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The Coherence of Poetry (and Sarah Palin’s Tweets)

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In a reprise of William Shatner’s spoken-word rendering of excerpts from Sarah Palin’s Gubernatorial resignation speech, the actor of Star Trek fame returned to NBC last night, at Conan O’Brien’s request, this time to interpret Palin’s Twitter Tweets as “poetry.” Take a look:

Sadly, this is what so many Americans have come to believe is poetry: expressing the banal (“no rain, no rainbow”) with gravitas and, preferably, an upright bass and bongos in the background. This bizarre fusion — of beatnik hauteur, the self-indulgence of Twitter tweets, and the incoherent, wink-to-camera narcissism of Sarah Palin — symbolizes so much of what has gone wrong with our society’s appreciation of the four-thousand-year-old tradition of making art from words.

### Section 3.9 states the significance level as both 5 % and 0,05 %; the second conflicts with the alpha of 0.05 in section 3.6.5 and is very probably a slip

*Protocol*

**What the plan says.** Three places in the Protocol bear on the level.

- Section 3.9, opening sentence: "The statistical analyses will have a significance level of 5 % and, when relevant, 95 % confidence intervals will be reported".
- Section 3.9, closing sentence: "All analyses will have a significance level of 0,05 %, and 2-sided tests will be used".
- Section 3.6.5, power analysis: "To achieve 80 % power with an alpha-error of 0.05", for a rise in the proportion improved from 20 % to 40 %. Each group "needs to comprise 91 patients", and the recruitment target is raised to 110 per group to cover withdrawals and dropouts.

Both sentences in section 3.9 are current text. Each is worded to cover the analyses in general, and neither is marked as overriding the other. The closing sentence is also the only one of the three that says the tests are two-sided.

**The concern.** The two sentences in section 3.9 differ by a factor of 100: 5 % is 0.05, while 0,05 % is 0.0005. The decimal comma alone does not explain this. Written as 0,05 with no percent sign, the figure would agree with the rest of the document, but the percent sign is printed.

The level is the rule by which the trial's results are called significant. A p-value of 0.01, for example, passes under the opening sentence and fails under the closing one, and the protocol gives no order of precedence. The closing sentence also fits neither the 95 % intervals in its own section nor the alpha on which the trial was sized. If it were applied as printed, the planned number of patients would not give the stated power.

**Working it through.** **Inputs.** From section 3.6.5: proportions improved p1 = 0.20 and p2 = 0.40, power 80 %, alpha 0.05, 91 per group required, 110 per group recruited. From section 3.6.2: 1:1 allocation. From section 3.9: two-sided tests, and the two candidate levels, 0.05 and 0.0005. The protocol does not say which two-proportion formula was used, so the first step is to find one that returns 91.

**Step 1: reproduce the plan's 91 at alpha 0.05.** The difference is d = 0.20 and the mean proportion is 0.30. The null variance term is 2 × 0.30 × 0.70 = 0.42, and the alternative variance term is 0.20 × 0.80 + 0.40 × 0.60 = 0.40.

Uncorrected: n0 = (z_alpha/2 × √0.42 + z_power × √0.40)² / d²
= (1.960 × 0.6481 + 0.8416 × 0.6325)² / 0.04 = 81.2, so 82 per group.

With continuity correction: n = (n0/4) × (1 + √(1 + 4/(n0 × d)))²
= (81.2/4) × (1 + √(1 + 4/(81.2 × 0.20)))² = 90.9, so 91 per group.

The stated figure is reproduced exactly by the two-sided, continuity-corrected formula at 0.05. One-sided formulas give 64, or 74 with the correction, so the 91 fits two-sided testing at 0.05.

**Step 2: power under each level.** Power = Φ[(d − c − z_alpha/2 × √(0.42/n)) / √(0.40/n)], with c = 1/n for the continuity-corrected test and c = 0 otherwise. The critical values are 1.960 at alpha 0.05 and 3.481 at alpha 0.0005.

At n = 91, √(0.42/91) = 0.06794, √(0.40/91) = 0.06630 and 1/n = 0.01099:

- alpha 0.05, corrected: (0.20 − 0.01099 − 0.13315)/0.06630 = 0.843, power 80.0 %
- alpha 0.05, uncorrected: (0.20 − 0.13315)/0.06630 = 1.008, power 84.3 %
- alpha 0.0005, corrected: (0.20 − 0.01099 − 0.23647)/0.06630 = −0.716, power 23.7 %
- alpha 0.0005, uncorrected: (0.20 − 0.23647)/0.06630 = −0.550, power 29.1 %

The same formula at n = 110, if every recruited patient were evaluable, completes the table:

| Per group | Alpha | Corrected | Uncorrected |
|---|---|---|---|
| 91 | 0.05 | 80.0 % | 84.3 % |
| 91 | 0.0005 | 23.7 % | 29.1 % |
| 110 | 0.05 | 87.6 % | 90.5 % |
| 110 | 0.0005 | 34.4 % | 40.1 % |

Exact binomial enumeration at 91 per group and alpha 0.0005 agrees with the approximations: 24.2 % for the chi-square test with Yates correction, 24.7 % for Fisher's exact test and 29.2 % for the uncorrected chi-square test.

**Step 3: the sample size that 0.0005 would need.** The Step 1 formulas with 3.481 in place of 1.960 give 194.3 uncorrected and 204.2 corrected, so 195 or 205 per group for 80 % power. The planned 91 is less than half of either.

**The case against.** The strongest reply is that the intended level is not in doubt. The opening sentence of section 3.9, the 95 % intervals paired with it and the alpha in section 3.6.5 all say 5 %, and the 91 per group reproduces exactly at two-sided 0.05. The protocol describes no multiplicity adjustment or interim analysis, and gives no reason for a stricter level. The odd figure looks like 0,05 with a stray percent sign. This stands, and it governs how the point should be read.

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Twitter, Revisited

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TwitterYou can find me on Twitter now. Yes, you read that right. Me. On Twitter.

As many readers know, I have been a Twitter agnostic for years. Which are centuries in Internet time.

And yet, slowly, I have come around. It started with Goodreads, then Facebook. And today, I discovered enough interesting poets on Twitter (via a reprint of a list originally compiled by Collin Kelley) to reach a tipping point.

There’s not too much difference between Twitter and the IRC chatrooms I frequented in the early ’90s, except that Twitter takes advantage of two new developments: hypertext and mobile devices. But the concept of short, syndicated conversations is basically the same.